DISCLAIMER: I edited the question to include the integrals and the picture

I'm stuyding Klein-Gordon field in Peskin & Schroeder An Introduction to Quantum Field Theory There is an integral that I don't see, related to the computation of the propagators, in particular for the K-G field. I'm refering to two steps

$$\langle 0| [\phi(x),\phi(y)] 0\rangle=\int \frac{d^3p}{(2\pi)^3}\frac{1}{2E_p}(e^{-ip\cdot(x-y)}-e^{ip\cdot(x-y)})$$

Now that integral is written as

$$\int \frac{d^3p}{(2\pi)^3} \left\{ \frac{1}{2E_p}e^{-ip\cdot(x-y)}\bigg|_{p_0=E_p}+\frac{1}{-2E_p}e^{-ip\cdot(x-y)}\bigg|_{p_0=-E_p}\right\} $$

Question 1) How can be fixed the vale of $p_0$ to be $\pm E_p$? It is only notation?

Now it says that it can be written as a $p_0$ integral in the following contour

enter image description here

If $x^0>y^0$ then

$$\int \frac{d^3p}{(2\pi)^3}\int\frac{dp^0}{2\pi i}\frac{-1}{p^2-m^2}e^{-ip\cdot(x-y)}$$

and the countour is closed below. If $x^0<y^0$ the countour is closed above, giving 0 (this i can see it)

Question 2) Why that particular choice of closed contours?

When I had to do any integral with resiudes theorem, usually they are integrals over $\mathbb{R}$ so that the contour of integration in the complex plane is exactly a semicircle of radius $R$ with $R\to \infty$. Now this is not the case, because the contour does not pass throught the entire real line.

Question 3) The semicircles centered at $\pm E_p$ affect the $p_0$ integration?

  • $\begingroup$ This is related to contour integrals. Do you what that is? $\endgroup$ – Prahar Sep 22 '13 at 18:17
  • $\begingroup$ Yes, I know this is related to residues theorem but I don't see those particular integrals $\endgroup$ – Jorge Lavín Sep 22 '13 at 18:39
  • $\begingroup$ OK. Often ordinary integrals over the real line can be extended to the complex plane where the residue theorem can then be used. Do you know how that is done? It is the same thing that applies here. $\endgroup$ – Prahar Sep 22 '13 at 19:20
  • $\begingroup$ Yes, my particular problem is with the countour of integration, being a semicircle but with two semicircles at $\pm E_p$. Is in page 30 of the book $\endgroup$ – Jorge Lavín Sep 22 '13 at 19:30

OK, I have Peskin & Schroeder open in front of me. They're not saying that $\langle 0|[\phi(x),\phi(y)]|0\rangle$ takes on two different values depending on how you close the contour. They're saying that the integral given on the last line of equation 2.54 $$\int \frac{d^3p}{(2 \pi)^3}\int \frac{dp^0}{2\pi i} \frac{-1}{p^2 - m^2} e^{-i p \cdot (x - y)}$$ is either equal to $\langle 0|[\phi(x),\phi(y)]|0\rangle$ or zero, depending on whether $x^0 > y^0$ or $x^0 < y^0$ (which in turn dictates which way you should close the contour).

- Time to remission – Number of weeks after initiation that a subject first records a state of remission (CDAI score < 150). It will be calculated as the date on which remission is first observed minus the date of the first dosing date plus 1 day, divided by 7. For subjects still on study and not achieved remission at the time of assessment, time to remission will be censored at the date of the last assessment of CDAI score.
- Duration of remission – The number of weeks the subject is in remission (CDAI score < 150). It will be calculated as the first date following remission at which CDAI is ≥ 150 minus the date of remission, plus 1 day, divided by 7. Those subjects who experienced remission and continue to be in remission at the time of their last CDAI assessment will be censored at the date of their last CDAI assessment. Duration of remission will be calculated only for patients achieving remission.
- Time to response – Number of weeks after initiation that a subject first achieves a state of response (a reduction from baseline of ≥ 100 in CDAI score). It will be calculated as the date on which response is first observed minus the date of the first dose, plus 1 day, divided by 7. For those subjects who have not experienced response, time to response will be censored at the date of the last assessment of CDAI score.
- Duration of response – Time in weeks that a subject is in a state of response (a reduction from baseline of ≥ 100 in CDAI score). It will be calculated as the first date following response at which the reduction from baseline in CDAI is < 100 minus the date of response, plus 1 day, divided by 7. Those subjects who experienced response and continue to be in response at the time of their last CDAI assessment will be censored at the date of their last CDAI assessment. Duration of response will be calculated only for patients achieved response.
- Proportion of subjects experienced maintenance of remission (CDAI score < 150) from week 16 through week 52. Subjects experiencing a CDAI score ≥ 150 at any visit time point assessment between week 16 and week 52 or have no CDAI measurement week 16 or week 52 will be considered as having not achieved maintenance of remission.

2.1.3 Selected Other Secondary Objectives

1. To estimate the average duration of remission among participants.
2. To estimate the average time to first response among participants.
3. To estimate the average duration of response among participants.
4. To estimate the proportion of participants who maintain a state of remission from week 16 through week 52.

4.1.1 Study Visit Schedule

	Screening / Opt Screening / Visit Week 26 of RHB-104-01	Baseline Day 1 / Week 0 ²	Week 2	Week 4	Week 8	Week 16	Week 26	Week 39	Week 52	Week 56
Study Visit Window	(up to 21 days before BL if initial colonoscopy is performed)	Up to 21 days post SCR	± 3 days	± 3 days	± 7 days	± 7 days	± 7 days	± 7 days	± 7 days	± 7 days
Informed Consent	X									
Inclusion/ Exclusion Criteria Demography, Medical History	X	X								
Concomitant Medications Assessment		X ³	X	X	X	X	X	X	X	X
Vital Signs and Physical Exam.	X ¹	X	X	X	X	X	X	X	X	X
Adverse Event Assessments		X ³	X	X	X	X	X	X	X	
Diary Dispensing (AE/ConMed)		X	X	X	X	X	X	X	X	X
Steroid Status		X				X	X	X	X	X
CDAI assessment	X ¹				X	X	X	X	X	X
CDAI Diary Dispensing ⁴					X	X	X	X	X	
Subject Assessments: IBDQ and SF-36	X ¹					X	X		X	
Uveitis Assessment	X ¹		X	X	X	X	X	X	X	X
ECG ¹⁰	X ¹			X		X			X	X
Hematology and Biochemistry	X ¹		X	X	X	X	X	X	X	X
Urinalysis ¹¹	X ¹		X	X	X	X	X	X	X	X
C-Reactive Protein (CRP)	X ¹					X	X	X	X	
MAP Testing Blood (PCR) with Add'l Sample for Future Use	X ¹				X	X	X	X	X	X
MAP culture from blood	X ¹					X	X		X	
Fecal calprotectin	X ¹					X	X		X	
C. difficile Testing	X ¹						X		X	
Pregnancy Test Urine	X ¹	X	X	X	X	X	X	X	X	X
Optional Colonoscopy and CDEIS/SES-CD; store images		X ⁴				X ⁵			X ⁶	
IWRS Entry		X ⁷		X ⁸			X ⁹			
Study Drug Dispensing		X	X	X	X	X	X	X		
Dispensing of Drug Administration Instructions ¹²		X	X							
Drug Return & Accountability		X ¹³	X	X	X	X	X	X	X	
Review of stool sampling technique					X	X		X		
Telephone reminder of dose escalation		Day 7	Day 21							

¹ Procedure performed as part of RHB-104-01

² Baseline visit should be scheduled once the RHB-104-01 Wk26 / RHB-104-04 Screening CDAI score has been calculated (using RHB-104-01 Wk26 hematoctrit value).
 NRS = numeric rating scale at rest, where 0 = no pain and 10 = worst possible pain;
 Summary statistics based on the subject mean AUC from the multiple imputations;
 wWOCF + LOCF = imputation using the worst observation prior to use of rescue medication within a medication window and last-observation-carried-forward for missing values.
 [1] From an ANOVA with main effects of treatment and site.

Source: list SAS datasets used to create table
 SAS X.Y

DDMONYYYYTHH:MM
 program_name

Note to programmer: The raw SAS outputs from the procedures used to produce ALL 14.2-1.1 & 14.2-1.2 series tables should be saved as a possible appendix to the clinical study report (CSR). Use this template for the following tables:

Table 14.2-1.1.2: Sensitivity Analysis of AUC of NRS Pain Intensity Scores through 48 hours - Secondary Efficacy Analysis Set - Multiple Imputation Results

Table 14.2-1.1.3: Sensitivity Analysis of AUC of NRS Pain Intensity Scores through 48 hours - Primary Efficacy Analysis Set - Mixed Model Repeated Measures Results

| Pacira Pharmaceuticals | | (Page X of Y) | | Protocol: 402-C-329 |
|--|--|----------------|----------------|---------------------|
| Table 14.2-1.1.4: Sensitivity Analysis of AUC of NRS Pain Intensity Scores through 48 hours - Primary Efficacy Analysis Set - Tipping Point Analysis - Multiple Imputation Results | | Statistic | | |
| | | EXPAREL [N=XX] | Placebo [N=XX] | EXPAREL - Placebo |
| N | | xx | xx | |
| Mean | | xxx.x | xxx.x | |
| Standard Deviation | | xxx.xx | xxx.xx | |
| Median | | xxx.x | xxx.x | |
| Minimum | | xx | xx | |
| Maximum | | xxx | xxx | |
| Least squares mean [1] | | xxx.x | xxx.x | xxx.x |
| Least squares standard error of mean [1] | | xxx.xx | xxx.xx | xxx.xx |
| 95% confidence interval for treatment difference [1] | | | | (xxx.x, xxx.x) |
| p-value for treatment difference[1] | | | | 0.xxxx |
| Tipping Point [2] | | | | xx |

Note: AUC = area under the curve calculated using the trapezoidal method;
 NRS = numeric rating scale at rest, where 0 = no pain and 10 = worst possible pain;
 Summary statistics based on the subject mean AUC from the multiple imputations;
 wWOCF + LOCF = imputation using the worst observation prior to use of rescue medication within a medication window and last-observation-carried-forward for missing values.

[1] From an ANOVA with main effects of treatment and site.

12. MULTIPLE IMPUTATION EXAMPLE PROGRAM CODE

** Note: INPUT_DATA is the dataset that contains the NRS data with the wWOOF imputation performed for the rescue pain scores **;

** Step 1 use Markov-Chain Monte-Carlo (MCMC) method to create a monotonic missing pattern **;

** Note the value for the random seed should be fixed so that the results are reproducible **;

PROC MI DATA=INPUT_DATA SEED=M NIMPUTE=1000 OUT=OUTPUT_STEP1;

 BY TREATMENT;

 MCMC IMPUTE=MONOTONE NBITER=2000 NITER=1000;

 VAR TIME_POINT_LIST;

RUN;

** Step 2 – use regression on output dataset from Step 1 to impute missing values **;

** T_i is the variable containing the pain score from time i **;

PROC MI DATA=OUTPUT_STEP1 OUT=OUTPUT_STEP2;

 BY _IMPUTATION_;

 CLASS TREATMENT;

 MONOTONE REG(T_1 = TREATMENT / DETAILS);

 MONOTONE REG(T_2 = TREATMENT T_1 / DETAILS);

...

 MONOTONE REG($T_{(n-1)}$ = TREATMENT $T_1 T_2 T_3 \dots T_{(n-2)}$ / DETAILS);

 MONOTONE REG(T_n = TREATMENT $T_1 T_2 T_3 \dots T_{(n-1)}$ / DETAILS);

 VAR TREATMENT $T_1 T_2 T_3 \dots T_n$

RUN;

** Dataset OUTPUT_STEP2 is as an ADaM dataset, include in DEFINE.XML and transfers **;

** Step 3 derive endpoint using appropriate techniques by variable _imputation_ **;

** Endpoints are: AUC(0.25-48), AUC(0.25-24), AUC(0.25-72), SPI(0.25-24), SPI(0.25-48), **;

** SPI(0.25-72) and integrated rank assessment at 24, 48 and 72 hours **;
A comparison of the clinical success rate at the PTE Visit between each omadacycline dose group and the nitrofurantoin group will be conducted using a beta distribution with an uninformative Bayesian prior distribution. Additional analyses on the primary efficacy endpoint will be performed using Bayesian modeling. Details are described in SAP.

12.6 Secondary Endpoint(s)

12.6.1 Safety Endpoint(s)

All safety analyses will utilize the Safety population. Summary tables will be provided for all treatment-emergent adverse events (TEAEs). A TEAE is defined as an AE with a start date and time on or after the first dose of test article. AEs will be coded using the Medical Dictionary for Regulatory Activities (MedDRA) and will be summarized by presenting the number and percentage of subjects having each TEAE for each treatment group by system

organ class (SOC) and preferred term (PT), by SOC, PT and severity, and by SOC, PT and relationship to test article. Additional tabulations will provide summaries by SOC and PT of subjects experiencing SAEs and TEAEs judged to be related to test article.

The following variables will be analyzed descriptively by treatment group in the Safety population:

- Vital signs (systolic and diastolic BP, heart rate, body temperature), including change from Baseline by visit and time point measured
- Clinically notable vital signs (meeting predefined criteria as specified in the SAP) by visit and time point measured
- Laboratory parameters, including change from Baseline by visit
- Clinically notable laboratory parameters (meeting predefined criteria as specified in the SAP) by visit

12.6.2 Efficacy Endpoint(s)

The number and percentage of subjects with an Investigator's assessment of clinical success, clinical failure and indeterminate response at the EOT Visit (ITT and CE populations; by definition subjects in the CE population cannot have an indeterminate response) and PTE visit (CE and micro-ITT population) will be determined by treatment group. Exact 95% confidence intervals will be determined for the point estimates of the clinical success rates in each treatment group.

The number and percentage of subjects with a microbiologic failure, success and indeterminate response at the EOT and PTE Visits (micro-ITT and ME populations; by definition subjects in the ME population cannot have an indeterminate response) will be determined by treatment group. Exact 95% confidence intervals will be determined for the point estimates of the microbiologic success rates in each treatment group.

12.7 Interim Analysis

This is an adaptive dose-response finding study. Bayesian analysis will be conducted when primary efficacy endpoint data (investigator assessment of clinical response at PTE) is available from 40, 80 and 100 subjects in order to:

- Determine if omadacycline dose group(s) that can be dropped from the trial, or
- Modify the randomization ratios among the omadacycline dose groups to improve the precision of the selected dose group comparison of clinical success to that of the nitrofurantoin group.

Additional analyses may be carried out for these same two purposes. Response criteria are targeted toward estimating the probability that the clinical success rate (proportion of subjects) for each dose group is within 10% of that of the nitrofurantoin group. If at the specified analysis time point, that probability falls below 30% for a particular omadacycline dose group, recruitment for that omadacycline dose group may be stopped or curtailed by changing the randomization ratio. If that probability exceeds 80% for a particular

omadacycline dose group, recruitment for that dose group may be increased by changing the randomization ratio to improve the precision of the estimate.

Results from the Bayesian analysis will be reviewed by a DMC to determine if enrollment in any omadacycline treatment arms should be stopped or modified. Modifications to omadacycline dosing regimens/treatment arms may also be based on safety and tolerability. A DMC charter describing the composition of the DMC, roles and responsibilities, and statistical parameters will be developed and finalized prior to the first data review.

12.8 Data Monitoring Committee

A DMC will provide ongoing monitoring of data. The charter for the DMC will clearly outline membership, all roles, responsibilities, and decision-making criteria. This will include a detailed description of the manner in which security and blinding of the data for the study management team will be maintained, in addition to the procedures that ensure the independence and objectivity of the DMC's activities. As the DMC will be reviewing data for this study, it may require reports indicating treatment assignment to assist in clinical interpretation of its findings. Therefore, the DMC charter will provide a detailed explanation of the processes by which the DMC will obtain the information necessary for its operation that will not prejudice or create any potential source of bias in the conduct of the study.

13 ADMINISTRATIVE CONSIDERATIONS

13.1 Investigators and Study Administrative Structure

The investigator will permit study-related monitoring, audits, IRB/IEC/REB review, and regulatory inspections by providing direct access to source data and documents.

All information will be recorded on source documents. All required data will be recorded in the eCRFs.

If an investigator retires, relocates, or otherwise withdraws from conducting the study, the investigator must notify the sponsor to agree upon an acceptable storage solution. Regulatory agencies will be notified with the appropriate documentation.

You can evaluate the integral by adding an arc to it either above or below, making it a closed contour. But you have to choose the arc such that in the limit that its radius goes to infinity, the integral along the arc goes to zero. Otherwise, adding the arc would change the value of the integral. For $x^0 > y^0$ the right choice is to close the contour below. This encloses both poles, and it follows from the residue theorem that the integral is $\langle 0|[\phi(x),\phi(y)]|0\rangle$. For $x^0 < y^0$, the right choice is to close the contour above, enclosing no poles, from which it follows that the integral is zero.

Therefore in the general case, the integral is $\theta(x^0 - y^0)\langle 0|[\phi(x),\phi(y)]|0\rangle$, which is the retarded Green's function. (Here $\theta$ is the step function.)

  • $\begingroup$ Hi thanks. If the poles are displaced from the real axis some $i \epsilon$ then you always get one pole don't you? $\endgroup$ – Jorge Lavín Sep 23 '13 at 6:38
  • 2
    $\begingroup$ @Nivalth : See also Propagators, and look at the different $\epsilon$ prescriptions, for the different propagators. $\endgroup$ – Trimok Sep 23 '13 at 7:25
  • $\begingroup$ @Nivalth: You can do the displacement in several ways. With the choice P. & S. make on page 30, you enclose two or zero poles. With the Feynman prescription they give on the following page, you always enclose one pole. Trimok's link has good details. $\endgroup$ – Tim Goodman Sep 23 '13 at 13:46
  • $\begingroup$ Hi Thanks. If the integral is for $p_0 \in \mathbb{R}$ is there any problem with the semicircles in both poles? Usually the countour is a semicircle stricly, this more or less the same but not exactly $\endgroup$ – Jorge Lavín Sep 23 '13 at 21:19

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